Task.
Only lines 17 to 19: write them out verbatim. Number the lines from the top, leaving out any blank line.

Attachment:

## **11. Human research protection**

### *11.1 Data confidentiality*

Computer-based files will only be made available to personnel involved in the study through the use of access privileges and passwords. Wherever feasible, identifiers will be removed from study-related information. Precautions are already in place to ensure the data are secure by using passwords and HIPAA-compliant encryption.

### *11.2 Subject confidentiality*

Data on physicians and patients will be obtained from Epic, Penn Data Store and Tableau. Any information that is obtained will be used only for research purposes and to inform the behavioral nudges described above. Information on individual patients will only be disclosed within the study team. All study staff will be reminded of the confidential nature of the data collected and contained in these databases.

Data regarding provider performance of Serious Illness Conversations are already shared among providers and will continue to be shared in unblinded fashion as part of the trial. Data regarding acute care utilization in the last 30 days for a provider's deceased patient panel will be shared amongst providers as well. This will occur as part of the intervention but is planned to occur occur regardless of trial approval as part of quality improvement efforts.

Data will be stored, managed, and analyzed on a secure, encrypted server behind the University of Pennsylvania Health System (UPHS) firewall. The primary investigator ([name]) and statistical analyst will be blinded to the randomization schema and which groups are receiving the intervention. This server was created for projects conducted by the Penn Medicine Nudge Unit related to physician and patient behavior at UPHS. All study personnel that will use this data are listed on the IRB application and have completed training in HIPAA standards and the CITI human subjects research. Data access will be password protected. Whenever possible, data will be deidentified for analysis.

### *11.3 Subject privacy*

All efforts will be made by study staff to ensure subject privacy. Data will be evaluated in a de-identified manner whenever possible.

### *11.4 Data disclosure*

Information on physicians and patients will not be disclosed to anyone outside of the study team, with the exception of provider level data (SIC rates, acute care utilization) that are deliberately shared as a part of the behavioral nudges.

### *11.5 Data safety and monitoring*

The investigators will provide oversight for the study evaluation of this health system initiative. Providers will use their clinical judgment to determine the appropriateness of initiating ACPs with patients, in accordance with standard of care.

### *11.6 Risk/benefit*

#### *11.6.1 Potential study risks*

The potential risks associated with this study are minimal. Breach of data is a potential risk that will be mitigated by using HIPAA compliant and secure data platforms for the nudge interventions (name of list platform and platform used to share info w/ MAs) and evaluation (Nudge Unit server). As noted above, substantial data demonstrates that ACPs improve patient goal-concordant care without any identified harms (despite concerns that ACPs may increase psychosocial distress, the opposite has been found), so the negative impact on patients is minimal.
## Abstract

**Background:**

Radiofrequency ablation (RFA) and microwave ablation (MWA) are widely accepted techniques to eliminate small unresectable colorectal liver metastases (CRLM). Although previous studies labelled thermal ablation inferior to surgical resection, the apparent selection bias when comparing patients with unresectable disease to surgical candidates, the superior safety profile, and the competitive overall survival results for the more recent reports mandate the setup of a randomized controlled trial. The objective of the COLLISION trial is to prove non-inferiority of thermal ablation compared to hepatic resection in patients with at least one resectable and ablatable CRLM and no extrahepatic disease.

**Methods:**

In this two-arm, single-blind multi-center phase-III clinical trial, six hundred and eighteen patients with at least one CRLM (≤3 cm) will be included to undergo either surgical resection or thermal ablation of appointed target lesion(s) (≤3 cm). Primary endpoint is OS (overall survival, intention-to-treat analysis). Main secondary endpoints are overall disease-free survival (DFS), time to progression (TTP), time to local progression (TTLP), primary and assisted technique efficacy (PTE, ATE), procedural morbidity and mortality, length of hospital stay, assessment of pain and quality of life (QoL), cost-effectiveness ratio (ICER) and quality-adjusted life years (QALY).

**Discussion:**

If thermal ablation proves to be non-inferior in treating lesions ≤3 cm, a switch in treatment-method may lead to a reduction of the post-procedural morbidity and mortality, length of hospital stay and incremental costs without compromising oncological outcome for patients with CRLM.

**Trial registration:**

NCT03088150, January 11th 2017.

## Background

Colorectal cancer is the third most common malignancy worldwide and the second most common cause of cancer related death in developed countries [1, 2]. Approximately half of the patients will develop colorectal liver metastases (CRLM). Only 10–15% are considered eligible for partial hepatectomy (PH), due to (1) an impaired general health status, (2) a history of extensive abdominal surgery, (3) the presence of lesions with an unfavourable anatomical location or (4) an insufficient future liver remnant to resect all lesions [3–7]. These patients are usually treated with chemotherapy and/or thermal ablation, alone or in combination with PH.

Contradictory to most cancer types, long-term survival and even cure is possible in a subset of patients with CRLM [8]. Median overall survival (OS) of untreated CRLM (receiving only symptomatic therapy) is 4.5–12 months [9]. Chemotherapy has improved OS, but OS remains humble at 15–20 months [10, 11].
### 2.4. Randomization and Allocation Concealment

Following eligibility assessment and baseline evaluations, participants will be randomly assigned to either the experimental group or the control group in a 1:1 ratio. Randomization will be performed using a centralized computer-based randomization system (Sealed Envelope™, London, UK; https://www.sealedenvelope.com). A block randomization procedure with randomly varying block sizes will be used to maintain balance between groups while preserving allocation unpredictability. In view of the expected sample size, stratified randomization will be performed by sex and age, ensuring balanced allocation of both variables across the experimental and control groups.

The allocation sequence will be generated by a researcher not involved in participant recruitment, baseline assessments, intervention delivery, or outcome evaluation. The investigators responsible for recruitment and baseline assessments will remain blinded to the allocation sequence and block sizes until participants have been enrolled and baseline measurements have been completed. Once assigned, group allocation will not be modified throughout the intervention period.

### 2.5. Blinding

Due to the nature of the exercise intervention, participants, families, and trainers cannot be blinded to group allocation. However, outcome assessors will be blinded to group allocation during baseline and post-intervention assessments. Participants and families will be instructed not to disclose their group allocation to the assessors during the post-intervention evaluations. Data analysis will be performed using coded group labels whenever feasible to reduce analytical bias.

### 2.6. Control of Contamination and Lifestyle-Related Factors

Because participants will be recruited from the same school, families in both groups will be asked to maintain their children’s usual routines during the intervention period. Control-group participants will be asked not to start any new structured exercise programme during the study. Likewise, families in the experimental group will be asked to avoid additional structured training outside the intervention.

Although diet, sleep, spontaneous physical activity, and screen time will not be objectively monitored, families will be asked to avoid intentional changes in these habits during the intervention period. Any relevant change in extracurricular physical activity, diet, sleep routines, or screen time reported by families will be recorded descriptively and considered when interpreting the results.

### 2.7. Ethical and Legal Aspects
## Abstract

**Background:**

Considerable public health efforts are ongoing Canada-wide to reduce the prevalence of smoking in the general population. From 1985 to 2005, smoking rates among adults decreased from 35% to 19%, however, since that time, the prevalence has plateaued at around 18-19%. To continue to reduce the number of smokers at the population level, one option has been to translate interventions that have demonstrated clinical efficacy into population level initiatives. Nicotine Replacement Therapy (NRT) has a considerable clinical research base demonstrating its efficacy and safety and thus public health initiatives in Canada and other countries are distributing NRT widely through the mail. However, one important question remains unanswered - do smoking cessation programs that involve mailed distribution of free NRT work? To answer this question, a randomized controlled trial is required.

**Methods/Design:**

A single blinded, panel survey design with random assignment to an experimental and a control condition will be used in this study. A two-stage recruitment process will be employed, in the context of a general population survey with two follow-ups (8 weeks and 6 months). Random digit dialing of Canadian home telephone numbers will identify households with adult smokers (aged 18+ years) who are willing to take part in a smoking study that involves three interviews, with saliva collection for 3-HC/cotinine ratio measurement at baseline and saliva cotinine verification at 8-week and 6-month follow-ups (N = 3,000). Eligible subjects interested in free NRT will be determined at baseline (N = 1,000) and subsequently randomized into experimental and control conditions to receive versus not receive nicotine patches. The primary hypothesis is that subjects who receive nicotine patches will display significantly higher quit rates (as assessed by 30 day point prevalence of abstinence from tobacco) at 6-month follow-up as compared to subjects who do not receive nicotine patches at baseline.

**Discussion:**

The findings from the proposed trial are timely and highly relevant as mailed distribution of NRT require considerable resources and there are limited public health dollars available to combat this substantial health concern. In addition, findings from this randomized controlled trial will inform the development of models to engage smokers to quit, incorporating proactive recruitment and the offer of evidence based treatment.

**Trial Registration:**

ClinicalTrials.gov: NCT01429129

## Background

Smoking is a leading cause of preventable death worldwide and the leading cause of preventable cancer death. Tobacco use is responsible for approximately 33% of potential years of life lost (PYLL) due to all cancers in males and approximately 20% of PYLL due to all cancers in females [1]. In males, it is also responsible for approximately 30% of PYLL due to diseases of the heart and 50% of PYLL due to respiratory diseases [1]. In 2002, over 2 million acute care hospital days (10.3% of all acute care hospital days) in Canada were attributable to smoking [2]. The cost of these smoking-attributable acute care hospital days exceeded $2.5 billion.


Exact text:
## Abstract

**Background:**

Radiofrequency ablation (RFA) and microwave ablation (MWA) are widely accepted techniques to eliminate small unresectable colorectal liver metastases (CRLM). Although previous studies labelled thermal ablation inferior to surgical resection, the apparent selection bias when comparing patients with unresectable disease to surgical candidates, the superior safety profile, and the competitive overall survival results for the more recent reports mandate the setup of a randomized controlled trial. The objective of the COLLISION trial is to prove non-inferiority of thermal ablation compared to hepatic resection in patients with at least one resectable and ablatable CRLM and no extrahepatic disease.